On Time

Kole here.

I work a full time job for a company called Epipheo. It's a hip and trendy modern workplace where I have a floofy title ("Story Lead"). If I worked anywhere else, I would be called a Creative Lead, Writer, or Director. I talk with clients at large and small tech companies to figure out what makes their Thing so special, and then I take this back to a creative team to make an animated video out of it. This takes up about 45-50 hours a week, on a flexible schedule, where I'm never really "on" or "off" duty.

I love this job. I frequently have moments where I think "Wait, I'm being paid to do this?" I do voiceover work. I get to hang out with nice and cool people who help me grow creatively.

I also run the Duckfeed.tv podcast network. I host and edit shows. I interact with fans. I work very hard to find new ways to keep listeners and money coming in while making sure that the content keeps going out. I just reevaluated my time budgets for each show, and my weekly commitment to this network runs anywhere from 35 hours to 45 hours per week.

I love this job. I get to spend time talking with some of my best friends about the things that I'm passionate about. The work of everyone at the network has attracted a wonderful and dedicated group of fans who delight me regularly with their insight and wit. I frequently stop and think "Wait, people are paying me to do this?" I get to be independent.

Oftentimes I'll have days or weeks where I just have no energy. Where all I want to do is collapse on the couch and watch some show I've seen a million times before. Even reading seems like too much effort.

This is because I'm effectively working two full time jobs. A lot of people get to crash on the couch when they get home. That doesn't happen often for me.

This leads to times when I feel frustrated and guilty that I'm behind on email, or frustrated that I'm always just barely getting things done under the wire. Frustrated that I finish my blog entries late. Sad that I can't make time to work on Hex Crank, a project that always seems to get bumped from my list.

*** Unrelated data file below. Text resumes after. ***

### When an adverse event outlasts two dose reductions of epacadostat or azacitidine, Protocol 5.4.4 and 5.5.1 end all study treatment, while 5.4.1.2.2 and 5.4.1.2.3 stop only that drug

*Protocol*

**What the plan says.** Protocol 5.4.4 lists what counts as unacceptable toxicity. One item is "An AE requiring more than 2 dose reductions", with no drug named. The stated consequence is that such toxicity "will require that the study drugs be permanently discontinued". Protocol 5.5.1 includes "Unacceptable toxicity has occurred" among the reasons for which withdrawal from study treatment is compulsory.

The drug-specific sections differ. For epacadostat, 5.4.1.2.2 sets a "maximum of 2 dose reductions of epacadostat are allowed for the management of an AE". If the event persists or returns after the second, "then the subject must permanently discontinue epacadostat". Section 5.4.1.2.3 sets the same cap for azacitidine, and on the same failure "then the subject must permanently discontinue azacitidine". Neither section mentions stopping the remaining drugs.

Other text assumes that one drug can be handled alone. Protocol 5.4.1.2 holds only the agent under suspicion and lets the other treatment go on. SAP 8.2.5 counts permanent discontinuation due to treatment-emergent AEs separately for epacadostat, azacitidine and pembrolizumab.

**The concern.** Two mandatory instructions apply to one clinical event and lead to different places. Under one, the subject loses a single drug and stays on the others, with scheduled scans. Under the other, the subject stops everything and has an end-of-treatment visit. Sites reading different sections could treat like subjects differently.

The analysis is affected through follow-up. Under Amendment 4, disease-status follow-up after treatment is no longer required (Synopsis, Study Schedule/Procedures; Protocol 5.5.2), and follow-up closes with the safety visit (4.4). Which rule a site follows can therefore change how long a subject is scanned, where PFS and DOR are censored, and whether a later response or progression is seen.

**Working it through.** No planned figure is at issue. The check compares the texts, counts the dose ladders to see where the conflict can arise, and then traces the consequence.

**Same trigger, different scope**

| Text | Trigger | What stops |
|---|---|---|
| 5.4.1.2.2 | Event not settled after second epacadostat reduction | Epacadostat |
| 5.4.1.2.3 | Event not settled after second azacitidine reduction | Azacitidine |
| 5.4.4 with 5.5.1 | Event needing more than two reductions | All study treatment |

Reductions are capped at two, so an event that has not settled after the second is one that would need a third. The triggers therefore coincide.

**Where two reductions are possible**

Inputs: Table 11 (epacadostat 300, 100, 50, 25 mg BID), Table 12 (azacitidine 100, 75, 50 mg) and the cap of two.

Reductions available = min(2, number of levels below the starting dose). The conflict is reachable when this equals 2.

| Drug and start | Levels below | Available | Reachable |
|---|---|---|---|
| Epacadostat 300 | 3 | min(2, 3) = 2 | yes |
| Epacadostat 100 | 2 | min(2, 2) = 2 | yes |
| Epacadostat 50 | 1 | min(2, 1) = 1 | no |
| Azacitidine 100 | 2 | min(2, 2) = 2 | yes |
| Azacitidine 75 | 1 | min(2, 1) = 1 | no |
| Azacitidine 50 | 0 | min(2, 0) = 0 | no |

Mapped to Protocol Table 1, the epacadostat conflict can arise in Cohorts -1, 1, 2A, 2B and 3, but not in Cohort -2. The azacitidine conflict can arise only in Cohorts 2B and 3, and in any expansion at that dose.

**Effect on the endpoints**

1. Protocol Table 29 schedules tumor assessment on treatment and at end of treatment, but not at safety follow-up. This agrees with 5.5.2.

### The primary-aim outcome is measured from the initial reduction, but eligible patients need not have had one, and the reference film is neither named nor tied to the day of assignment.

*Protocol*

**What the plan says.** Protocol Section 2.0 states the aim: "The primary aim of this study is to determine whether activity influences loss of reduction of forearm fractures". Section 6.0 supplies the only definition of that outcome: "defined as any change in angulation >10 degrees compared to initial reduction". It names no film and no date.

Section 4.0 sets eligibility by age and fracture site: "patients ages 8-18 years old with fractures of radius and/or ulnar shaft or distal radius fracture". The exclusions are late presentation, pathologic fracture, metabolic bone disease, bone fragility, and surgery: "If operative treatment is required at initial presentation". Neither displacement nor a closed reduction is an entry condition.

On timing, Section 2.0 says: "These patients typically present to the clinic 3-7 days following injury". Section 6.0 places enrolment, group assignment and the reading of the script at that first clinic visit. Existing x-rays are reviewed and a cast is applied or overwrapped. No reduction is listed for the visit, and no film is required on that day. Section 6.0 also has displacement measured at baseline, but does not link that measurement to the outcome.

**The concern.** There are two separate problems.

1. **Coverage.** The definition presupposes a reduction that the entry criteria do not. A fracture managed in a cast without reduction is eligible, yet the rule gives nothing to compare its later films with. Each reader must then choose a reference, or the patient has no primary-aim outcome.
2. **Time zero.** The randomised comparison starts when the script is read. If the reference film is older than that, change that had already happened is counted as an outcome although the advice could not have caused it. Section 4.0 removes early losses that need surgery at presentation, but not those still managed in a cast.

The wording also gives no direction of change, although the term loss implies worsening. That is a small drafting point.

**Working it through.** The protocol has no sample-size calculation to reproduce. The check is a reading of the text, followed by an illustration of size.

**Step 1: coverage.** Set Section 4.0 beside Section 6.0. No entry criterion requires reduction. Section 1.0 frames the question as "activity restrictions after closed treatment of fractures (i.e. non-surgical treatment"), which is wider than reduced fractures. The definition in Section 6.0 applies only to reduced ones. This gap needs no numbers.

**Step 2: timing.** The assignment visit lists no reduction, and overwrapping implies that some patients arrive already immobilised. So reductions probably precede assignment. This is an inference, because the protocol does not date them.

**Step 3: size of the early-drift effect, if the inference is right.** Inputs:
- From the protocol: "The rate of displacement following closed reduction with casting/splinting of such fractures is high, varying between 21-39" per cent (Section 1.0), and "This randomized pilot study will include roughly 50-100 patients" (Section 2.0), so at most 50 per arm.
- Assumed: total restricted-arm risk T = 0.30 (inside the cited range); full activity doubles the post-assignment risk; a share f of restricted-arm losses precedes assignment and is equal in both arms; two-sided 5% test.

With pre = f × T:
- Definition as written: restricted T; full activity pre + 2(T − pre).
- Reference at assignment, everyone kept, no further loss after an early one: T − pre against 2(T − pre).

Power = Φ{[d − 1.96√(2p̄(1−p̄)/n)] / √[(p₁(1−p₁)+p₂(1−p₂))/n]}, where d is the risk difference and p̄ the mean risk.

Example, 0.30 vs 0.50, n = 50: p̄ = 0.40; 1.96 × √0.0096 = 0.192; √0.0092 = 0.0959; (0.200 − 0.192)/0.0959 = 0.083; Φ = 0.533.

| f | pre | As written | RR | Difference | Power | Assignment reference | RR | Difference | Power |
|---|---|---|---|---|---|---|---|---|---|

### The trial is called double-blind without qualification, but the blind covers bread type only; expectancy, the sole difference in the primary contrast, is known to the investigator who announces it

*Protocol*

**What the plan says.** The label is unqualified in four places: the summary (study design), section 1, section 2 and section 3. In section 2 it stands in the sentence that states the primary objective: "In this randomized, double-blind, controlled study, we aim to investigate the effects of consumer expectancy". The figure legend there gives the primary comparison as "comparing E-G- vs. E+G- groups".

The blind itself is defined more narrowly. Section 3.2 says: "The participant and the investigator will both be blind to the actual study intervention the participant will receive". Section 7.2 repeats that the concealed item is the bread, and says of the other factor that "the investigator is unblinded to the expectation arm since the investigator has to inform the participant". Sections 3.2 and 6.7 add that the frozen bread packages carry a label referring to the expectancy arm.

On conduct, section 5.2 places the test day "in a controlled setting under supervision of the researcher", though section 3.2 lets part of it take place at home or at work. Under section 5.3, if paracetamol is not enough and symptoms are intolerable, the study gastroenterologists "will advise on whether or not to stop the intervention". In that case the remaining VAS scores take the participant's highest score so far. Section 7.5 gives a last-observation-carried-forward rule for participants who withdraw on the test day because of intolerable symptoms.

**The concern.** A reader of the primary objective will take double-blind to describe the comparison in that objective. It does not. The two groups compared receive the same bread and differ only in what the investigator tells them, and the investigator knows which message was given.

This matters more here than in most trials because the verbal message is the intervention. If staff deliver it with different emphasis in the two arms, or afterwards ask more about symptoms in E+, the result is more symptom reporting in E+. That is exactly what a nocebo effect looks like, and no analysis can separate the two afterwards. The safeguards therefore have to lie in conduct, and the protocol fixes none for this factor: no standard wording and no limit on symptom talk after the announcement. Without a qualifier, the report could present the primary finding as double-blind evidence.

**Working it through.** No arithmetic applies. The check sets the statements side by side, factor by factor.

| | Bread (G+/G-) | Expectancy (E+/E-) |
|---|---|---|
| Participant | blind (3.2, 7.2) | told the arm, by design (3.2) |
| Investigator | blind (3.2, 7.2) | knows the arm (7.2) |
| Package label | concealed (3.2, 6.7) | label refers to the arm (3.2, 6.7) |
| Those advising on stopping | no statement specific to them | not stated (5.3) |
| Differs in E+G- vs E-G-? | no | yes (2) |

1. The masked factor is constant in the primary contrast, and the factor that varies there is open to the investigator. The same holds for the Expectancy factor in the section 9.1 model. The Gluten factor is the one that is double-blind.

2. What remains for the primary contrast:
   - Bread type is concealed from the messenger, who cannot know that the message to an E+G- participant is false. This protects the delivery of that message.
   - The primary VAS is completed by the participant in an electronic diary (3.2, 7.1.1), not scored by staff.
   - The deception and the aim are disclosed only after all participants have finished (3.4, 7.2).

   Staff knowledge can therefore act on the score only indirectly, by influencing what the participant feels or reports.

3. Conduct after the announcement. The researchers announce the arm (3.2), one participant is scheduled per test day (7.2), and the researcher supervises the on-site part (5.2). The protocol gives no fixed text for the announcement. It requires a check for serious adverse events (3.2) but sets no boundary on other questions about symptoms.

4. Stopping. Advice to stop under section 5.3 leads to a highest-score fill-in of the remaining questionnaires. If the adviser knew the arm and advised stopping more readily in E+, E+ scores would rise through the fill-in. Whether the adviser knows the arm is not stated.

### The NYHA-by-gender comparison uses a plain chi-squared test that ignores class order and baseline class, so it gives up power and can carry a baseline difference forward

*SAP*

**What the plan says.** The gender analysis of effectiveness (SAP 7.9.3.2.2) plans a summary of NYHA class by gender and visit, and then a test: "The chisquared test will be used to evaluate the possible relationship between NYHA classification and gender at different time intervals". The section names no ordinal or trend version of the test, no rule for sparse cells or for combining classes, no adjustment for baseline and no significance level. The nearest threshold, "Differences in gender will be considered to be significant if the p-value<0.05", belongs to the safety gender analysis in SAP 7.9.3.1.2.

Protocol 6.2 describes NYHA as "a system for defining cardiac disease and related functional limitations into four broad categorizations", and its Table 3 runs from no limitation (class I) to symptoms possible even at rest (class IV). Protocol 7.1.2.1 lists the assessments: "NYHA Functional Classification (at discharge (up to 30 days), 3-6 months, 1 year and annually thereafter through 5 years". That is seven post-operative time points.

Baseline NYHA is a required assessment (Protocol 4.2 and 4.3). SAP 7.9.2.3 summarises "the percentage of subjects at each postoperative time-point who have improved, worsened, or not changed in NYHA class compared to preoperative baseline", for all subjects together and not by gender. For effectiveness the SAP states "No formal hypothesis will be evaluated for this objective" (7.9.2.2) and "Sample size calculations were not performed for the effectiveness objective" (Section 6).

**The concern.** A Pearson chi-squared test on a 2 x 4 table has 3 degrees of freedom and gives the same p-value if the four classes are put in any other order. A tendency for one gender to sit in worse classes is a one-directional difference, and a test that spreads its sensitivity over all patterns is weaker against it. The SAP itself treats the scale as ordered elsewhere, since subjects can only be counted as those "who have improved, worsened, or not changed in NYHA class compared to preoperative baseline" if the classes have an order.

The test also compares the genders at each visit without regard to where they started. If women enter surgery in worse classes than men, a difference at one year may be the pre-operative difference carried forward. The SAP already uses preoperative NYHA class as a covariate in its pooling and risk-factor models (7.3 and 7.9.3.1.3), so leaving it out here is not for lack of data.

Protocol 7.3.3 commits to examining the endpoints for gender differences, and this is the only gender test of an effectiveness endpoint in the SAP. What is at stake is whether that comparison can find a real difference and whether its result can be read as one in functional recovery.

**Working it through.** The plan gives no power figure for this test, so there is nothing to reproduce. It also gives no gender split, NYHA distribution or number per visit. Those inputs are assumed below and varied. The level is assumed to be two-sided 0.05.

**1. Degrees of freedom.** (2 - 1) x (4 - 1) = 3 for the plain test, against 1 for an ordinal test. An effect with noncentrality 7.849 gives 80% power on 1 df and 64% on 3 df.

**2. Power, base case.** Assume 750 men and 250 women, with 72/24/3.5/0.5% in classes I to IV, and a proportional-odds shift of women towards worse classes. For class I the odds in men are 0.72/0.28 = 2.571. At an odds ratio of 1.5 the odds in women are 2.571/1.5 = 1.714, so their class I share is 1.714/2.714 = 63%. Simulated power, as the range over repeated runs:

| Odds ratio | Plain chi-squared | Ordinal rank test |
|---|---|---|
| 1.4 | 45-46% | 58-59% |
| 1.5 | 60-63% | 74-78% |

I'm not writing this to whine, although I wouldn't blame you for thinking I was.

I'm not writing this as a sideways method of asking for more money, even though this entry is inspired by my frequent bouts of trying to find ways to make Duckfeed.tv my full time gig.

I'm not on the edge of quitting or reevaluating my commitments to either of my jobs, but a sane man would.

I'm writing this to say that I suck at managing time.

And if you're out there reading this and you're already working on a side hustle -- or thinking about starting one -- I'd ask you to frequently stop and take stock of what you're giving of yourself, and weigh that against what you're getting back.

There are only so many strategies you can adopt to try and mitigate the time cost of doing creative work. A frequent joke is that I'm a "productivity guy" who subscribes to Inbox Zero and Getting Things Done... A LifeHacker and Disruptor who is constantly Innovationeering.

That's a partially accurate assessment of my situation.

As a man riddled with anxieties, I fret and I plan and I build systems, trying to place guard rails around my life. I break up my assignment games into easily digestible chunks and throw them onto a calendar. I plan releases and recordings months ahead.

I let people down all the time. I let myself down a lot.

We've all failed, will fail, and are probably failing right now.

But I also try and extend myself some grace and recognize that some nights are best spent covered up and watching bad TV. Or that some weekends are best spent at home with my family.

I've turned my hobbies into a second job. There's no great tragedy in wanting to play WATCH_DOGS but having to play Half-Life instead. I'm still playing a great game.

What I give of myself to this network is a lot of time. What I get in return huge. You guys listen, and you guys comment, and you guys share, and you guys give me your hard-earned money for something that is free elsewhere. You guys enrich my life in a way that few are fortunate enough to experience.

To return to my half-formed exhortation, my call-to-action is that you don't let the time commitment of your hobbies scare you away from pursuing them... nor should you let them swallow you whole if you can help it.

I apologize if this comes across as whiny or preachy. I'm not saying "poor me", I'm saying "lucky me". I just needed a moment of writing therapy.

I'm also sorry that this entry was late. I had a thing.